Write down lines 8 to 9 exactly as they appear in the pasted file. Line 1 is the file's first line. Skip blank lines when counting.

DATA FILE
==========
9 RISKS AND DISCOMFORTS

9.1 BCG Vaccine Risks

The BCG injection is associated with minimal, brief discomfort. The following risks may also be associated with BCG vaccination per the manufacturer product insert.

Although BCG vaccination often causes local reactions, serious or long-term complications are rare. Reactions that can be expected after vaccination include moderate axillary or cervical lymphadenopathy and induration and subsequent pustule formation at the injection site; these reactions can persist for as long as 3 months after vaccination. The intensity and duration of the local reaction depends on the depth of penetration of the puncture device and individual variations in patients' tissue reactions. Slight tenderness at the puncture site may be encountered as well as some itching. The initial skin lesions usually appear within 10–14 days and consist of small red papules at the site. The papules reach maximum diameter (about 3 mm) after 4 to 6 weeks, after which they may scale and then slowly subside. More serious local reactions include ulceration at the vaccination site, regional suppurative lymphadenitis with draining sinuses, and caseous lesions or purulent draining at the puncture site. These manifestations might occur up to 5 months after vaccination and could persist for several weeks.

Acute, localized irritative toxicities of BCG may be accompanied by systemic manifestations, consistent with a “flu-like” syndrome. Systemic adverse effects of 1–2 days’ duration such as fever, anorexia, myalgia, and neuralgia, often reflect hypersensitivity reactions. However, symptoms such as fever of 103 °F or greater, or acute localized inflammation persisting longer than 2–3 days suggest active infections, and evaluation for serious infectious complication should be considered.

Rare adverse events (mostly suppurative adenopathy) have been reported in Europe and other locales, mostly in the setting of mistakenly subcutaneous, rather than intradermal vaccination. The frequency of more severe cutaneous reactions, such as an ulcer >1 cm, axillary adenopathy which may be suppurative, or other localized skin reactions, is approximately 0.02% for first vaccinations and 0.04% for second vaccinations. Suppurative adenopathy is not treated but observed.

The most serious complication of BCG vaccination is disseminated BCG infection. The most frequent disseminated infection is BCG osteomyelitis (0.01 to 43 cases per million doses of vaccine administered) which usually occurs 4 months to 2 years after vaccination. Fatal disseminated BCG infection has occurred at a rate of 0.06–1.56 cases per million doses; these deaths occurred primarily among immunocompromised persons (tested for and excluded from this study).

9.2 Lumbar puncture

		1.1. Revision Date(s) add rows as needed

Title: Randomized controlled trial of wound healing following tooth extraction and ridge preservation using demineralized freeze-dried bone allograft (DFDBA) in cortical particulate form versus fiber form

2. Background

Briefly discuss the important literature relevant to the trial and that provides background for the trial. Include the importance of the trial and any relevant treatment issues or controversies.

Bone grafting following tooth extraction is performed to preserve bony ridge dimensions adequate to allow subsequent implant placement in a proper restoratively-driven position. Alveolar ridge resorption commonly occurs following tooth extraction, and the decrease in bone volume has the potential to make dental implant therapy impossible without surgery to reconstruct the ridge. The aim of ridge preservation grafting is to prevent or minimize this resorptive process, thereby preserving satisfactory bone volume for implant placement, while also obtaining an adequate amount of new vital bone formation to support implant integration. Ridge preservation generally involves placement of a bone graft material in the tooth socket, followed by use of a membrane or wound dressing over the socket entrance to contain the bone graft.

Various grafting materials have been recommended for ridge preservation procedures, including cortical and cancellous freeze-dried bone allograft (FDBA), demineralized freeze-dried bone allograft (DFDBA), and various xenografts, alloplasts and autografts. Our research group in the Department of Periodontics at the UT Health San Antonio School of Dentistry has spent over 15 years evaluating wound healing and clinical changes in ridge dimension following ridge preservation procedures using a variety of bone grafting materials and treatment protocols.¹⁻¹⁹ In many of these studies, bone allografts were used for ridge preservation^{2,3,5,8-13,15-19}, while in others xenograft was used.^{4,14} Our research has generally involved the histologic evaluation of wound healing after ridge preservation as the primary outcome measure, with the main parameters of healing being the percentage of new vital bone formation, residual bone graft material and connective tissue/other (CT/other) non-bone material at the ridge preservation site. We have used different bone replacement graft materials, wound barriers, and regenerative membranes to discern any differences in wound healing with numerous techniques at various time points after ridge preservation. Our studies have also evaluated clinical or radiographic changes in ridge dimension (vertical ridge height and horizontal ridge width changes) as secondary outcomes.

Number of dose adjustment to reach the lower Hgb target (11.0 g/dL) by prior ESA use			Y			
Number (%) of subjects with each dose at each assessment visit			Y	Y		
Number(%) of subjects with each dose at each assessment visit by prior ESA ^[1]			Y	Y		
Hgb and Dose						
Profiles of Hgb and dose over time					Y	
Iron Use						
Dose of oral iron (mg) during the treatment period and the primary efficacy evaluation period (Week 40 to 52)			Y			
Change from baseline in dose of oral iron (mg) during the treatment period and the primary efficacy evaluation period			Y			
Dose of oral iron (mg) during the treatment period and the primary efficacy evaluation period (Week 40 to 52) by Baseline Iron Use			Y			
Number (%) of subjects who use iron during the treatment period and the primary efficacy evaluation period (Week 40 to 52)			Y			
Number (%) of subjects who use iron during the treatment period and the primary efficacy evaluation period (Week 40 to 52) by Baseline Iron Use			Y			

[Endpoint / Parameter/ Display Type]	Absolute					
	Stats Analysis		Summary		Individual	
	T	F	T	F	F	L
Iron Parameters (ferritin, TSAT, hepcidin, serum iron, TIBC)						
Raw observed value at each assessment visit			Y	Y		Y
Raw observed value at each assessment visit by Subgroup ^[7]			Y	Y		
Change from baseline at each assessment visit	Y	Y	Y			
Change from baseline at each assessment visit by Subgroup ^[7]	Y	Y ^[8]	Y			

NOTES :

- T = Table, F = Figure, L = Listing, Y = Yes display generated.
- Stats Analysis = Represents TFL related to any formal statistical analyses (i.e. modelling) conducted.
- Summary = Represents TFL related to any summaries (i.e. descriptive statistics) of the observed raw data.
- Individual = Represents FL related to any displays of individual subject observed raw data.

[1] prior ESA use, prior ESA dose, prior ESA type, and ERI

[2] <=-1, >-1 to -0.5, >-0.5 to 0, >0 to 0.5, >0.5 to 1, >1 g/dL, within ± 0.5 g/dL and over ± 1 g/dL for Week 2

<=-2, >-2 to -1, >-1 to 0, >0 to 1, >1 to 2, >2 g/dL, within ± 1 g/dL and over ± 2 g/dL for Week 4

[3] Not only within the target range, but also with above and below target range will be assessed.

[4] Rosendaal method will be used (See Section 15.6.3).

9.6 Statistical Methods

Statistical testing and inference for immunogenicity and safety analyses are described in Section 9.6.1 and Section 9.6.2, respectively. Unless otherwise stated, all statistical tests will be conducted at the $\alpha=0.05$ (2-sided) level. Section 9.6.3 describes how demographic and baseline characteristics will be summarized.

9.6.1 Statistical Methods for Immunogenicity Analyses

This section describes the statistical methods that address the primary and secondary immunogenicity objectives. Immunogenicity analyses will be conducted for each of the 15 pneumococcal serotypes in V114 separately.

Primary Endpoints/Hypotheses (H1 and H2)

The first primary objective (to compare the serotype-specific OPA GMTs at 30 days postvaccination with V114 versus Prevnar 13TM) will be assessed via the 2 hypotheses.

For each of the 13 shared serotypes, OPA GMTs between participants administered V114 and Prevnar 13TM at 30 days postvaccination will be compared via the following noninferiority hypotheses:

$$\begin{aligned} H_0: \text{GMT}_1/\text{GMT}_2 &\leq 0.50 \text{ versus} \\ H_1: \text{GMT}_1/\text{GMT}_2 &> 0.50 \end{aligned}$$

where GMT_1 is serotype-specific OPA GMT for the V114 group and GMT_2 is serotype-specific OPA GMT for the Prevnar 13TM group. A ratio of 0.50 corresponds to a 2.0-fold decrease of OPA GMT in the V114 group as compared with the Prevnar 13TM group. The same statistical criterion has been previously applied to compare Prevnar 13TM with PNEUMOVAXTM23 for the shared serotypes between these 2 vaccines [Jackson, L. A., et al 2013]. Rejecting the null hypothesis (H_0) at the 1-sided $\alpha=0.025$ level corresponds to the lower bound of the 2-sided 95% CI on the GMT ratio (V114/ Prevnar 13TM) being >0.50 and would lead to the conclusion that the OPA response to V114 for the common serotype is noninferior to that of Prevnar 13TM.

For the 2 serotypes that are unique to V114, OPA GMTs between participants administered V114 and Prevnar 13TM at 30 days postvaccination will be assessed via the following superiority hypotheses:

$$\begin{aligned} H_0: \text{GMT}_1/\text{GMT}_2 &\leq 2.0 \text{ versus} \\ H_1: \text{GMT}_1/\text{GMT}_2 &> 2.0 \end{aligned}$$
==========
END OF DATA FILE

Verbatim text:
9.2 Lumbar puncture

		1.1. Revision Date(s) add rows as needed